Juan Comesaña and Holly Kantin have a paper
forthcoming out in PPR that argues against Williamson’s E=K thesis. (UPDATE: Actually it’s not forthcoming, it’s in the March 2010 edition. My apologies.)
- Juan Comesaña and Holly Kantin, Is Evidence Knowledge?
Now I don’t believe E=K. But I do sorta believe that only knowledge is evidence, and that’s the target of most of their arguments. They call the thesis that only knowledge is evidence E=K 1.
They argue that certain Gettier cases are impossible given E=K 1. Here’s one such Gettier case.
Coins. You are waiting to hear who among the candidates got a job. You hear the secretary say on the telephone that Jones got the job. You also see Jones empty his pockets and count his coins: he has ten. You are, then, justified in believing that Jones got the job and also that Jones has ten coins in his pocket. From these two beliefs of yours, you infer the conclusion that whoever got the job has ten coins in his pocket. Unbeknownst to you, the secretary was wrong and Jones did not get the job; in fact, you did. By chance, you happen to have ten coins in your pocket.
Now this seems like an easy case to me. “You” have two pieces of evidence. First, that Jones has ten coins in his pocket. Second, that the secretary said that Jones got the job. Those bits of evidence justify a belief that whoever got the job has ten coins in his pocket. But Comesaña and Kantin think this isn’t a good enough explanation of the story. They insist that the intermediate conclusion that Jones got the job is also part of the evidence. I’m not sure quite why they think that; it seems contradictory to me to say that p is part of someone’s evidence, but ¬p. They do offer this consideration.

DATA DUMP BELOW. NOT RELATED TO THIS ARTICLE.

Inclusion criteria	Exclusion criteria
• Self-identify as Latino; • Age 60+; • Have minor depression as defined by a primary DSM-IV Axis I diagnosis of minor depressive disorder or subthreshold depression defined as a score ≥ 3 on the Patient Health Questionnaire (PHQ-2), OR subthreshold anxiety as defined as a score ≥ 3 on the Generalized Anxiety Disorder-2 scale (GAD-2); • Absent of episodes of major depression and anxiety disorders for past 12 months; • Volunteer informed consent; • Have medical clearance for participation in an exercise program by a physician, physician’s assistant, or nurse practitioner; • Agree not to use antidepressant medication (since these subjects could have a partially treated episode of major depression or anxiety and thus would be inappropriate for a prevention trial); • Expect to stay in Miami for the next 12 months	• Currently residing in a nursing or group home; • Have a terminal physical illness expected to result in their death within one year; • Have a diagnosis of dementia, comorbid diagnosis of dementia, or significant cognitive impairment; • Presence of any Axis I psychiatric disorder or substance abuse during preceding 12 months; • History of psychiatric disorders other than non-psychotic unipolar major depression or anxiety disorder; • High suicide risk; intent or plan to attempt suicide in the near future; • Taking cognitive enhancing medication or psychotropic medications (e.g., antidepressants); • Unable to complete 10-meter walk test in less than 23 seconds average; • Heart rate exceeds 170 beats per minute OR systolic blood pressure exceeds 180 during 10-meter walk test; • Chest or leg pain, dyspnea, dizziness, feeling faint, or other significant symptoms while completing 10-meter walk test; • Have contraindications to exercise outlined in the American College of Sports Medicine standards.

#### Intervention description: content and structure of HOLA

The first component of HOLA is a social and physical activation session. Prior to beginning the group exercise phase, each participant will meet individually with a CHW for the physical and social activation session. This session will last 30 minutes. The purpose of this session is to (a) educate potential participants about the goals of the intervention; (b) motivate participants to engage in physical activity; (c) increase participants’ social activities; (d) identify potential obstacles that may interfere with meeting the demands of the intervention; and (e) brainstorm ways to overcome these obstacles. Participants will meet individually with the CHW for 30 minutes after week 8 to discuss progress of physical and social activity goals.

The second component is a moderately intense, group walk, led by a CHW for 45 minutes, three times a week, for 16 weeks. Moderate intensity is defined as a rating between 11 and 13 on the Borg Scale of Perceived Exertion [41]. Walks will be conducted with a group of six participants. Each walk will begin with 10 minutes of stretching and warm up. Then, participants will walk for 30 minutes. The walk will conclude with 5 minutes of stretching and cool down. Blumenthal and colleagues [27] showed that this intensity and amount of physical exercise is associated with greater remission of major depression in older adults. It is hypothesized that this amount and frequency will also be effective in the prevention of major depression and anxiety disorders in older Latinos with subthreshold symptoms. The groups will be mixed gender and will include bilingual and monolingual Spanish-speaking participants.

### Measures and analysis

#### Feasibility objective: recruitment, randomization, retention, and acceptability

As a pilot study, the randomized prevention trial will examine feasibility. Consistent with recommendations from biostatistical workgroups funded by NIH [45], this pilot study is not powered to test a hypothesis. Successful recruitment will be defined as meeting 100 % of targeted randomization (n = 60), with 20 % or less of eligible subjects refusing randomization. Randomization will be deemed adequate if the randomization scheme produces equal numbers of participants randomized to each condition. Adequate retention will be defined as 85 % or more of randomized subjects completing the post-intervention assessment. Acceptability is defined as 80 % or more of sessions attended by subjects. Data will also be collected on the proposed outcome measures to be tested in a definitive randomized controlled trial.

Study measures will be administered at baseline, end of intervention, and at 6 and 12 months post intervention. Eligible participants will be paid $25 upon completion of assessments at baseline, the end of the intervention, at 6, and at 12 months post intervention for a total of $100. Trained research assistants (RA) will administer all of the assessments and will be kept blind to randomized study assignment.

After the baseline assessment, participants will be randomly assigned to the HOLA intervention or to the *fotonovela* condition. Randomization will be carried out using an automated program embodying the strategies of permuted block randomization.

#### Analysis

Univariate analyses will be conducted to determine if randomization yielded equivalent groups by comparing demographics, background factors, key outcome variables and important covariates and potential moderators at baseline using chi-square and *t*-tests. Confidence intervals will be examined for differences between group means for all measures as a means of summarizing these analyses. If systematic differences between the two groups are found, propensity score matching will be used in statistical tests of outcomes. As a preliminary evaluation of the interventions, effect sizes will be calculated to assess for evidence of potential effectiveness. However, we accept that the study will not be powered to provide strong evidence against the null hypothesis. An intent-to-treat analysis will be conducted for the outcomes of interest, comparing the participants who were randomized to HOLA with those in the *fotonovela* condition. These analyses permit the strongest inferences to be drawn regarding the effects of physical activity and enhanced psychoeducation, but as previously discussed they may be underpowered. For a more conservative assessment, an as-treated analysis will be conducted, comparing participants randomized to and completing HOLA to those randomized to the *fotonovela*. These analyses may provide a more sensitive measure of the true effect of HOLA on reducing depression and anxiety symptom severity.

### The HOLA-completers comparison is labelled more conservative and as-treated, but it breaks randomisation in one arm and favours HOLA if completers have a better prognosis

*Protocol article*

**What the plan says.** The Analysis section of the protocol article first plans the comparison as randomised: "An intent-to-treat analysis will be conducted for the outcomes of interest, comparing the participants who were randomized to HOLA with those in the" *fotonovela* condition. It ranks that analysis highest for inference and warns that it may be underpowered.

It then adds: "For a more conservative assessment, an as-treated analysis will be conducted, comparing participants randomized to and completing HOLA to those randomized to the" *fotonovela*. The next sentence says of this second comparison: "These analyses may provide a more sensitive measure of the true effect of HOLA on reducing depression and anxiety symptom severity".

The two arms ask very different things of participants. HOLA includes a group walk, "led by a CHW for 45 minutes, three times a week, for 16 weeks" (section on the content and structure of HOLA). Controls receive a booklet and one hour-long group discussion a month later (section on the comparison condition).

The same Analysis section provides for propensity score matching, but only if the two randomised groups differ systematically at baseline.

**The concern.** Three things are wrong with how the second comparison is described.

And there is no argument that we can think of to the effect that your belief that Jones got the job plays no part whatsoever in justifying you in thinking that whoever got the job has ten coins in his pocket.
That seems like a failure of imagination to me. In general, there’s always an argument to the effect that p. Namely God knows that p, therefore p. Now the first premise might occasionally be false, but still, it’s an argument.
A little more seriously, here’s one such argument.
- Only knowledge justifies.
- “You” do not know that Jones got the job.
- So the (false!) proposition that Jones got the job plays no part whatsoever in justifying you in thinking that whoever got the job has ten coins in his pocket.
I know that Comesaña and Kantin don’t believe the first premise. Indeed, that’s the conclusion of their paper. But to use the falsity of that premise in an argument against it seems somewhat circular.
Posted by Brian Weatherson in Uncategorized